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Scheherazade in Blue Jeans
freelance alchemist
Monday 
7th-Sep-2009 10:26 am
Hearth
Administration
Happy birthday to jdotmi and pharminatrix!

Hello to new reader bluesgirly!

Medical
Five months seizure-free!

Pretty decent. And the ketone-breath thing is gone, thanks to insane water consumption. *crosses fingers that kidneys are totally okay*

Wind Tunnel Dreams
Starts today, right here. I know what fairy tale I'm doing and how I'm doing it, and it's way different from how I always thought I'd be doing it...

(And yes, it's going to be late-ish; my brain is running slow today, and I'm going to take a walk.)

Hotel
I have a friend visiting this weekend who requires inexpensive hotel accommodations. Not a hostel - a regular hotel room. Ideas?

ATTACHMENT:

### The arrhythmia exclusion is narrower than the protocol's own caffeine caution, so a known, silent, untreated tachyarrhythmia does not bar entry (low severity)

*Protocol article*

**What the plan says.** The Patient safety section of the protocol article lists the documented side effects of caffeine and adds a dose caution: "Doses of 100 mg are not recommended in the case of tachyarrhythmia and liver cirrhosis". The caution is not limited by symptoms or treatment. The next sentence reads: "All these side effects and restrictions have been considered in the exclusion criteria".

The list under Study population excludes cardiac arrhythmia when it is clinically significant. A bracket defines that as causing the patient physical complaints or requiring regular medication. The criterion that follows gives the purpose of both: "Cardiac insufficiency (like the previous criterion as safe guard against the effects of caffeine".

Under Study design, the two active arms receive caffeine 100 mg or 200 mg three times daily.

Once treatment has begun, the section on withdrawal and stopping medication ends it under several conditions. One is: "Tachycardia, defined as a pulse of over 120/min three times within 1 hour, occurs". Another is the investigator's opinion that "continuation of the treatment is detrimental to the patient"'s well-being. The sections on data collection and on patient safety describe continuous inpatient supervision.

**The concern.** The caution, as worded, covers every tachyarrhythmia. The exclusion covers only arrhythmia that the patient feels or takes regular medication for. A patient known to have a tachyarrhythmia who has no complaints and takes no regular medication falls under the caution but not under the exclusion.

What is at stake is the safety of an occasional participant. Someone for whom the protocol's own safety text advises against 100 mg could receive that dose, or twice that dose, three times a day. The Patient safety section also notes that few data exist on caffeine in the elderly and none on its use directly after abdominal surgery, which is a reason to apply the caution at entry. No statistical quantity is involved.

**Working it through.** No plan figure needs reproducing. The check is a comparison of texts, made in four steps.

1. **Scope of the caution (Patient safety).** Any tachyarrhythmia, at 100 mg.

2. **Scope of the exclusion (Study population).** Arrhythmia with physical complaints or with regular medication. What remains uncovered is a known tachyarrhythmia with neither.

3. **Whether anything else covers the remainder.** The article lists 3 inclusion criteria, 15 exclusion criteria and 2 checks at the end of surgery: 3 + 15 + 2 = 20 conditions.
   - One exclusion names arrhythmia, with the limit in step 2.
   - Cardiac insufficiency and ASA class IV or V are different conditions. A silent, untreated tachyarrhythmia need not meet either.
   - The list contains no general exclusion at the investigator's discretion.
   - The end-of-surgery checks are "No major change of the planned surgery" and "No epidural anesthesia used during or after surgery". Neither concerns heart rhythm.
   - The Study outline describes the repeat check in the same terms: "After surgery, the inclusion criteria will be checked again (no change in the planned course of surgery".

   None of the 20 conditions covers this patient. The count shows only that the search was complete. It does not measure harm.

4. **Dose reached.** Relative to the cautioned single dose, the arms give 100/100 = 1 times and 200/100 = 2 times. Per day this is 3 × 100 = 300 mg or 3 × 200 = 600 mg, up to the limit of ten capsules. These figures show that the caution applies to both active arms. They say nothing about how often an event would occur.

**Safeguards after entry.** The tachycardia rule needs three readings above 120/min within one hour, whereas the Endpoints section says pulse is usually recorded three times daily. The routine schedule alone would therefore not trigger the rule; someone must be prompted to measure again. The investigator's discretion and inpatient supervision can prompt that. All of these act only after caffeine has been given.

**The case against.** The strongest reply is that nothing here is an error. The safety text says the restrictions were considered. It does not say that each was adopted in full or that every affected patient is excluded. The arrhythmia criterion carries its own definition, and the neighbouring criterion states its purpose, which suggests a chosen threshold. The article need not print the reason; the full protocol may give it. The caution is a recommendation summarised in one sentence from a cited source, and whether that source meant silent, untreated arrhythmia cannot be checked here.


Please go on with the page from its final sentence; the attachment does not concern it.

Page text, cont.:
Yes, apparently this reminder is still necessary.
Please do not grab me from behind if I don't know you're there. My reflex in that situation is to attack. I was able to stifle that on Saturday because I knew I was surrounded by friends and that this was not an attack, but understand that my subconscious does interpret that as an attack; also understand that, as a short chick, I fight dirty. You would not be happy.

Yes, there'll be another one-on-one conversation about this, too, but I figured a broader message would be good too.

(Countdown to people who don't/barely know me trying to take me to task for "threatening people" in 5, 4, 3...)